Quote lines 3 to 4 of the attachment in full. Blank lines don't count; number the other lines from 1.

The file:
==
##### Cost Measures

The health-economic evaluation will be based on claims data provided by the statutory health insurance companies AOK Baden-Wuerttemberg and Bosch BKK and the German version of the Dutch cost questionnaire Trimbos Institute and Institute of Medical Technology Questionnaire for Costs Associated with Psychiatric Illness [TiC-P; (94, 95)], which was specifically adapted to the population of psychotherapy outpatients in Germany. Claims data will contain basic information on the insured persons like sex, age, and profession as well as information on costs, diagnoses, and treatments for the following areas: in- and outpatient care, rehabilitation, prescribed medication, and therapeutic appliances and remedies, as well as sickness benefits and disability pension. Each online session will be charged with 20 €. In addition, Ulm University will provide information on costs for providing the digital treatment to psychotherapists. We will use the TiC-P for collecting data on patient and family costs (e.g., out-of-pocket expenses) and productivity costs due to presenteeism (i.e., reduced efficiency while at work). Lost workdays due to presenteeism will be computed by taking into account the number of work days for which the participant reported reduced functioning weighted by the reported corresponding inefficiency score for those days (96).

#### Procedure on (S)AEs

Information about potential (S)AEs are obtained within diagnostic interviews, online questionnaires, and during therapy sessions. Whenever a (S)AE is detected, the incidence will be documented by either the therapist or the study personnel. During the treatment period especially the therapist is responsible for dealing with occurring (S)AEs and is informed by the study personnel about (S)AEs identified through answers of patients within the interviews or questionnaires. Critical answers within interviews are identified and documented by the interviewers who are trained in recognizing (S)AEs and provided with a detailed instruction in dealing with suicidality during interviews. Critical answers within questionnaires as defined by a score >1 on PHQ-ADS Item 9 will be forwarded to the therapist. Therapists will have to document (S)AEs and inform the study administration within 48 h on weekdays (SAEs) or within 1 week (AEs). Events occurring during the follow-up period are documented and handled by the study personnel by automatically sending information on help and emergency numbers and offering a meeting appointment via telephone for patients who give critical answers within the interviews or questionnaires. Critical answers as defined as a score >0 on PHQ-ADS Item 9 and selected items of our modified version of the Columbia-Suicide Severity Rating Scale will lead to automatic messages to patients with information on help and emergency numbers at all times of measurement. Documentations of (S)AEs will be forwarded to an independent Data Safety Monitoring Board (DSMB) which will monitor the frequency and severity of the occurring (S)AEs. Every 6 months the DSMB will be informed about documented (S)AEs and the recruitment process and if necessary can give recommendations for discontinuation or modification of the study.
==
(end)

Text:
#### Procedure on (S)AEs

Information about potential (S)AEs are obtained within diagnostic interviews, online questionnaires, and during therapy sessions. Whenever a (S)AE is detected, the incidence will be documented by either the therapist or the study personnel. During the treatment period especially the therapist is responsible for dealing with occurring (S)AEs and is informed by the study personnel about (S)AEs identified through answers of patients within the interviews or questionnaires. Critical answers within interviews are identified and documented by the interviewers who are trained in recognizing (S)AEs and provided with a detailed instruction in dealing with suicidality during interviews. Critical answers within questionnaires as defined by a score >1 on PHQ-ADS Item 9 will be forwarded to the therapist. Therapists will have to document (S)AEs and inform the study administration within 48 h on weekdays (SAEs) or within 1 week (AEs). Events occurring during the follow-up period are documented and handled by the study personnel by automatically sending information on help and emergency numbers and offering a meeting appointment via telephone for patients who give critical answers within the interviews or questionnaires. Critical answers as defined as a score >0 on PHQ-ADS Item 9 and selected items of our modified version of the Columbia-Suicide Severity Rating Scale will lead to automatic messages to patients with information on help and emergency numbers at all times of measurement. Documentations of (S)AEs will be forwarded to an independent Data Safety Monitoring Board (DSMB) which will monitor the frequency and severity of the occurring (S)AEs. Every 6 months the DSMB will be informed about documented (S)AEs and the recruitment process and if necessary can give recommendations for discontinuation or modification of the study.